they could barely imagine. What they really wanted was to go home,
of course. My mother spoke of it often. But the road back was barred
against us, so Turgon did the next best thing. He attempted to take
us out of the world and recreate home within a mountain fastness,
locked around by a system of walls and gates.
I loved being close to the sea. I missed Vinyamar. And only a very
few of us admitted to a concern that seemed not to have crossed
Turgon’s mind, that the walls that kept out danger also sealed us
in. Gondolin’s boundaries were patrolled day and night. Every wolf's
passage, every goat's trail was noted and assessed for malice, and
yet when the end came, it was without warning. All those gates, all
those watch stations, were to no avail. It has left me with a sense
that security should be less oppressive, less fanatical. We lived as
though under siege all those years, and for what? When the end came,
we were trapped.
I am trying to do something very different here in Imladris. I
suppose that is why I was upset when Elrond failed to comment on our
security measures. I, not my men, was the one who needed reassurance
that the new approach we are trying works.
I was not surprised when they attacked. They came with fire and
thunder on one of the rare festival days when there was no work,
when we all turned out in our best clothes with flowers in our hair.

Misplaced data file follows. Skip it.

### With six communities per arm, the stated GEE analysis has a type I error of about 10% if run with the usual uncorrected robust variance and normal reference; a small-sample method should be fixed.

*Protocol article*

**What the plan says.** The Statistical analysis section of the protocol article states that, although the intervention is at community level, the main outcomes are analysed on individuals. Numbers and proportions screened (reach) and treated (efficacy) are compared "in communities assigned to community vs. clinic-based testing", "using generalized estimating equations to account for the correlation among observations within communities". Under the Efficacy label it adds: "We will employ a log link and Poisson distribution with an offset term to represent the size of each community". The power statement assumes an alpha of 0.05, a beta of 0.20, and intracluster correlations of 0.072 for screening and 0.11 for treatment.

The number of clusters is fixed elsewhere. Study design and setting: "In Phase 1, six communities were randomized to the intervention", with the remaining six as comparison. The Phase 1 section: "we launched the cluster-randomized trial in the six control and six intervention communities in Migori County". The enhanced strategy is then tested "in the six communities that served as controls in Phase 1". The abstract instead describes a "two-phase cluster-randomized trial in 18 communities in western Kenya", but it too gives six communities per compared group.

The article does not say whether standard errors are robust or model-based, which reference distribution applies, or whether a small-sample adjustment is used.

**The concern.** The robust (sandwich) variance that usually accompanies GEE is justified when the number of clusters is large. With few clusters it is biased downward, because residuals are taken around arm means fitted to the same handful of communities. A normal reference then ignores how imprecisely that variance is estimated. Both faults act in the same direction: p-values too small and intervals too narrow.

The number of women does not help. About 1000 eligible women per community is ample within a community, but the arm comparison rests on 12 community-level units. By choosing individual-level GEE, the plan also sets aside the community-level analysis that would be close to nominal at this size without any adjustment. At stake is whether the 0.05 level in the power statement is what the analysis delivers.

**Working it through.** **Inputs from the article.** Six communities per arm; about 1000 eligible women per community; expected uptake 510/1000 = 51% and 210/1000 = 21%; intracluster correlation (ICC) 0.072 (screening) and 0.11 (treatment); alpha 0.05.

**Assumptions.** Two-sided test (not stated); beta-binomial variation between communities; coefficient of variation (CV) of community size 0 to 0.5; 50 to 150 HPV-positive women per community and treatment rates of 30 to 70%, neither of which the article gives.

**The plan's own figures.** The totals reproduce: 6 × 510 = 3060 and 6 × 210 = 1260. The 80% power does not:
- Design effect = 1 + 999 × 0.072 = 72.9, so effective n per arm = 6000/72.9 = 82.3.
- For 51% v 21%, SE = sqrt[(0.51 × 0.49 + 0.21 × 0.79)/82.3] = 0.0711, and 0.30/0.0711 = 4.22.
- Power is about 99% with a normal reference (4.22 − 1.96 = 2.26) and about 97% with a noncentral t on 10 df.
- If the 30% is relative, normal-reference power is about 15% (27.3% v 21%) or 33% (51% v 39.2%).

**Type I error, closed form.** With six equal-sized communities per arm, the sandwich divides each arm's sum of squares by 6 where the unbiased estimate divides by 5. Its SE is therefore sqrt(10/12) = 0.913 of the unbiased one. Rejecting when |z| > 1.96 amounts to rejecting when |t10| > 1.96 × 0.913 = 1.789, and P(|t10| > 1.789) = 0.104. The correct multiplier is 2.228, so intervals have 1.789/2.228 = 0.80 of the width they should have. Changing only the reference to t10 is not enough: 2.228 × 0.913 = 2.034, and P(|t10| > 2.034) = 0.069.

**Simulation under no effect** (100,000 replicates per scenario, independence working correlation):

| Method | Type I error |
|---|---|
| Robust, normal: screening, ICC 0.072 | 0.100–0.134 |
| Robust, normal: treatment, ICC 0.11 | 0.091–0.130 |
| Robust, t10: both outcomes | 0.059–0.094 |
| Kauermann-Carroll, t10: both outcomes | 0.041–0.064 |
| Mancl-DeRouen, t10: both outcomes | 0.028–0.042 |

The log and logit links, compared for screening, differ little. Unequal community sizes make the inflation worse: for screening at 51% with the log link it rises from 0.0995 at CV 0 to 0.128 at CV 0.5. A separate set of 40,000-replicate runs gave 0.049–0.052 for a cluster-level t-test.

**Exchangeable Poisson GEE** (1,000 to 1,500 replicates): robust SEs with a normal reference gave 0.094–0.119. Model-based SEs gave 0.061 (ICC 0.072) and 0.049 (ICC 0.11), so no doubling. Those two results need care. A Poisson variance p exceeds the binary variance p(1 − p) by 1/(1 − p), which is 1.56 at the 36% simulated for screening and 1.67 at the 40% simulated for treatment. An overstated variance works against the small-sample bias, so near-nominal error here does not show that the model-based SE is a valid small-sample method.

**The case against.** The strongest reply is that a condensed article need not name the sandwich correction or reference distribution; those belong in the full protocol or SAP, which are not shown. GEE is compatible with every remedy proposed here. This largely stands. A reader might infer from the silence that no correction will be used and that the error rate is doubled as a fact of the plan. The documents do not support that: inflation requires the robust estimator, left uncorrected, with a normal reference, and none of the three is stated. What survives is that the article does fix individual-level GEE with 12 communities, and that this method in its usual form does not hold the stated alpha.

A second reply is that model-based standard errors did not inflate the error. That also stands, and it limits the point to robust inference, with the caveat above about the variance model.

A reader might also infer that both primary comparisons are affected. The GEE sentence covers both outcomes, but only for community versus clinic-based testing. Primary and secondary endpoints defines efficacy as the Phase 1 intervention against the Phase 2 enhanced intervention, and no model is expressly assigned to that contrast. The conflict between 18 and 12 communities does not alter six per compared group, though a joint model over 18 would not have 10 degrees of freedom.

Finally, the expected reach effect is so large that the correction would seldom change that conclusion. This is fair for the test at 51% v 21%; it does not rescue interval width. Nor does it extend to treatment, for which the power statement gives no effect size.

They seemed to pour down the sides of the mountain and across the
plain towards us, and it was as though I had already lived through
those moments, as though I knew each crest, each banner, each roared
threat with prior familiarity. I had always known one day they would
come, and we would not be able to get out in time.
How do you describe how it feels to be fighting not just for your
life but for the lives of everyone you hold dear, for the very
existence of your home? I have no words for that, in fact most of it
is one long, desperate blur of effort. The books say I wore my
armour. Actually it was more like half-armour, enough to protect my
chest and stomach. I had to send someone for it, and that was all he
could carry at a run. Plus he brought my sword. People died around
me, the screaming never stopped. I tried so hard to prevent the
fools from sending their women and children into hiding. I knew
there was no hole dark enough, but no one was listening and I had no
time. I had orcs to fight.
When I and what was left of the fighters of my house withdrew to
Idril’s secret exit, no longer so secret, I saw I had been right,
there were far more men than women, hardly any children. No one had
time to go back, the killing was well underway. The screams will
ring in my ears for all eternity, a part of my personal music, the
song of our failure to keep safe those who looked to us for
protection. Had I left wife or child back there in some less than
secure hiding place, I could no more have gone through that tunnel
than I could have flown, but there were those who were quite
prepared to save themselves. I will never forgive that.
I wonder if Demmion had a family? He must have been amongst them.
We were strung out along the cliff path, smoke and flame rising from